Why Theaters Should Be a Little More Noisy

Why do people go to live events in the first place? It’s a question Jim has answered on this blog (here’s a tidbit from that post):

“But ultimately, you see something live because it’s more exciting than it is at home, and a big part of that feeling is that there are other people there.”

"Steeler Polamalu Fan," © 2010 daveynin, used under a Creative Commons Attribution license.

“Steeler Polamalu Fan,” © 2010 daveynin, used under a Creative Commons Attribution license.

And at many live events — sports and concerts, for example — audiences often yell, scream, cheer and trash talk. And while that behavior might not be wholly acceptable at the theater, this Group of Minds article highlights how we experience emotional intensity at sporting events — and how we should be experiencing it more in the arts.

“Emotional intensity of experiences in sports

Wide World of Sports is credited with the famous phrase ‘the thrill of victory and the agony of defeat,’ and this is a great example of the extremes of emotion that sports often bring both participants and spectators. But there are several other factors at play:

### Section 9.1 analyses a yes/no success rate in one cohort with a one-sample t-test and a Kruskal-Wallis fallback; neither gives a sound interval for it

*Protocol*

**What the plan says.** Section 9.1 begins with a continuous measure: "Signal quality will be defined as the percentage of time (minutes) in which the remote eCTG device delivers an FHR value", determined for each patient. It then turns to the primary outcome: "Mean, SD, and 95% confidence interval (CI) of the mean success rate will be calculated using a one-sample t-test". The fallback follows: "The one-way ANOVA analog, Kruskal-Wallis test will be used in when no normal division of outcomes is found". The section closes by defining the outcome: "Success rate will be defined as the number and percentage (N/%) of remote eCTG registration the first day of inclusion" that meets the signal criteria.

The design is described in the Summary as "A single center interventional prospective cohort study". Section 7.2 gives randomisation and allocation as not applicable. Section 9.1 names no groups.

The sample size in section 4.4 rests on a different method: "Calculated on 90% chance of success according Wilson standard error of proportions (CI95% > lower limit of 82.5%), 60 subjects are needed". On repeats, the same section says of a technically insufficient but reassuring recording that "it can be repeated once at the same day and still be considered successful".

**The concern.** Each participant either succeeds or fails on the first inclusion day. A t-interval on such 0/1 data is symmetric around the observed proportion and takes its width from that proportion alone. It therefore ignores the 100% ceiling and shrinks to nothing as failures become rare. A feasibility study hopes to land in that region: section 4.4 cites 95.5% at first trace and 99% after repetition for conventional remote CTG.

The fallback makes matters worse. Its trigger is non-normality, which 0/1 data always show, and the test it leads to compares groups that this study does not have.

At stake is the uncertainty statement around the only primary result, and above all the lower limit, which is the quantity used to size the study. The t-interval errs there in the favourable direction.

• Spectators may feel that the intensity of their response has some effect on the outcome of the game.

• Children are often exposed to the excitement and family loyalty to a particular team early in life. This creates many opportunities to bond and have emotionally charged experiences with other family members, in a socially acceptable way.

• Being excited and showing it physically (yelling, jumping around, etc.) is socially acceptable, and feels good.

The article suggests we could be doing more to allow for higher levels of emotional intensity for our patrons. And while they’re not suggesting screaming in a symphony hall, you can read more at Group of Minds about increasing opportunities for intense emotional experiences in the arts.

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